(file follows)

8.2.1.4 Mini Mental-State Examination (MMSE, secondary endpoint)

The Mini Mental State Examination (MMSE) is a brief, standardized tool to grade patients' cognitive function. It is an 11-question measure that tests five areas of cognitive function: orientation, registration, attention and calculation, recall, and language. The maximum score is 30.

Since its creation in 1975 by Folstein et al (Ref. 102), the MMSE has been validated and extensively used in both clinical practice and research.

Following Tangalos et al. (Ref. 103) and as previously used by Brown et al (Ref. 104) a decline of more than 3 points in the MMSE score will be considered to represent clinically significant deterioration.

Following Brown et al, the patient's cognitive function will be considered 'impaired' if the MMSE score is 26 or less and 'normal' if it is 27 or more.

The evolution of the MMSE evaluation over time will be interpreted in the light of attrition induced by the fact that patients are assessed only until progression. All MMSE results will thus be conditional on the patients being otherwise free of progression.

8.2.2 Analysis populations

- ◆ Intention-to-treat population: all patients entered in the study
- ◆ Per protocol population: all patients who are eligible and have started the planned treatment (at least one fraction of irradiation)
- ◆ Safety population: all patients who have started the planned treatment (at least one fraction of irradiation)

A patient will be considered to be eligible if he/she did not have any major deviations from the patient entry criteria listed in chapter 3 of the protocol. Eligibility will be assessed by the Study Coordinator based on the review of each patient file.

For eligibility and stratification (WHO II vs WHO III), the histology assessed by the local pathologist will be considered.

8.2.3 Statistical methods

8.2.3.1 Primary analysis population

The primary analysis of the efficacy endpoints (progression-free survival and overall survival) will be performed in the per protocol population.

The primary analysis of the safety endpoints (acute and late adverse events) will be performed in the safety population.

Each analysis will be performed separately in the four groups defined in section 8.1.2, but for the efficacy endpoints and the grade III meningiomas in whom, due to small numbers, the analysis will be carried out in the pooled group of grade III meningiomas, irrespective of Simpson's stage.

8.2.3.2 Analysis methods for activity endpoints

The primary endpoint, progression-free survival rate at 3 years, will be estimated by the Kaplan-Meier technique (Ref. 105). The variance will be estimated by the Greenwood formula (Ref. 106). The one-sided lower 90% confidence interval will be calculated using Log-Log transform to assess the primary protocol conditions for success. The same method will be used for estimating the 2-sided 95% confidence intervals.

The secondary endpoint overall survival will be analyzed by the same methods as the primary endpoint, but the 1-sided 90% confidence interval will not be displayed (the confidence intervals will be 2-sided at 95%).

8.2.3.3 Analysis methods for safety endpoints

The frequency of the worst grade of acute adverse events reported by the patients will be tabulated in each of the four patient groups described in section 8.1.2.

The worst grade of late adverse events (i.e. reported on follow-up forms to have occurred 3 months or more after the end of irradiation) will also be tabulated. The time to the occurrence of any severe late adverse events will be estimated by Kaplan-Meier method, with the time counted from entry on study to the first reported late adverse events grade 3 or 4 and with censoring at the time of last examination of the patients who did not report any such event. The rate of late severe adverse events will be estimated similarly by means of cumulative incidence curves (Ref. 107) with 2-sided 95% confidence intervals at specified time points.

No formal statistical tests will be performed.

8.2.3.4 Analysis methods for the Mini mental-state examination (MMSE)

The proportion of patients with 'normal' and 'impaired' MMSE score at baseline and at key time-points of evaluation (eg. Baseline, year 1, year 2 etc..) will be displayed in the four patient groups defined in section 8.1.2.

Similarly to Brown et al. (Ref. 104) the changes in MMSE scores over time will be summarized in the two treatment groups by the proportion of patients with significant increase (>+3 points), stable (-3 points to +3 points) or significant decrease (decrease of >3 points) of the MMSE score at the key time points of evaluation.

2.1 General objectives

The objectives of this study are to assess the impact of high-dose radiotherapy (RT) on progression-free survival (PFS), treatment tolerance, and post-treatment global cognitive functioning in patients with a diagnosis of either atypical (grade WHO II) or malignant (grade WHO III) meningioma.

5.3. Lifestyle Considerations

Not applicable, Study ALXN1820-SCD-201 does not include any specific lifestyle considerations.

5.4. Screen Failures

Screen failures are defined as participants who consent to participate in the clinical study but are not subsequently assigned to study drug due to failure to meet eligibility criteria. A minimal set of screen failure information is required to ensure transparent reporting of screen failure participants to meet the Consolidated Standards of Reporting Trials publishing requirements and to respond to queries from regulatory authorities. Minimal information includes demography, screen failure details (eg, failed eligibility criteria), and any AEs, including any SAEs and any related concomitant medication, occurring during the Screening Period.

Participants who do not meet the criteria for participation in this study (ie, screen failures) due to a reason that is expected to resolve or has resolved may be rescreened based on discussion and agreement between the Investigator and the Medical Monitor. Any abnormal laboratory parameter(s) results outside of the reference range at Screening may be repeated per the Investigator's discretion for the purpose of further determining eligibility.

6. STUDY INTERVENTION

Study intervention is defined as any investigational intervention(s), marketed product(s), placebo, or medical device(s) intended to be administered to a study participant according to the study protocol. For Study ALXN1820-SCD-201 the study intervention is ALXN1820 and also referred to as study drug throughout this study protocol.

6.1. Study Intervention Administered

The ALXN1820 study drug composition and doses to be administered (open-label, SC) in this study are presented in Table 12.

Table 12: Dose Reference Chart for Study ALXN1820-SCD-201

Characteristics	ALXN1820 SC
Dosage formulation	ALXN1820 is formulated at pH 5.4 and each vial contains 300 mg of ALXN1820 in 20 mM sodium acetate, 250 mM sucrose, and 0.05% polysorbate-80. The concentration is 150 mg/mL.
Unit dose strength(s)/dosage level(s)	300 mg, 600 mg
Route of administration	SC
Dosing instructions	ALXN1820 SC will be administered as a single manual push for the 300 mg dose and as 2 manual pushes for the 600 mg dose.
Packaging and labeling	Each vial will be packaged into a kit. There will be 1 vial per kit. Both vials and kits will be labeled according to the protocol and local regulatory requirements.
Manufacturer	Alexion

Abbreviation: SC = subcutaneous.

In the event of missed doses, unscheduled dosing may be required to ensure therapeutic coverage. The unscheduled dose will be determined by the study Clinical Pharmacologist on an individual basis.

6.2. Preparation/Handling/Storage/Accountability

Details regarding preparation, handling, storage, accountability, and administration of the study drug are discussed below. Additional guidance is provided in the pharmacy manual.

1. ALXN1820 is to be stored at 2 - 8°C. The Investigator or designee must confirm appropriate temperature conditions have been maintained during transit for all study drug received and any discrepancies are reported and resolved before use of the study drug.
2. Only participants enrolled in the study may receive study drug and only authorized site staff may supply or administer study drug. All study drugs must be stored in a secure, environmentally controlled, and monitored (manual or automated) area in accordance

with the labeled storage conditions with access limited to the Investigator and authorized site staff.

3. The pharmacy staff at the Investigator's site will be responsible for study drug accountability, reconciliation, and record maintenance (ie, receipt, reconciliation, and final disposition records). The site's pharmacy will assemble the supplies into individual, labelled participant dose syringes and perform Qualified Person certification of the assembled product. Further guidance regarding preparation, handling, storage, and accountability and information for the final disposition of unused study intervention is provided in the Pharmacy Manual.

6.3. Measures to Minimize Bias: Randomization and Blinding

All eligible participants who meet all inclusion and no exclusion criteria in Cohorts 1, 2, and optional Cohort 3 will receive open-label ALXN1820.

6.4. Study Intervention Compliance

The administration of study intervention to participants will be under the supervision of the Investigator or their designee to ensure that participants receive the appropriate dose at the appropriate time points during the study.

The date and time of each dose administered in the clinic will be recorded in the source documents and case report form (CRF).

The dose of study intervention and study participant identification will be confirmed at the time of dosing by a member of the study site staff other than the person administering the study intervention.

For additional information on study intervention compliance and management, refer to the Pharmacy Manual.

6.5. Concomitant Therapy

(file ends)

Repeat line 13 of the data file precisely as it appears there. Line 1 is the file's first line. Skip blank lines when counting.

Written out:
8.2.3 Statistical methods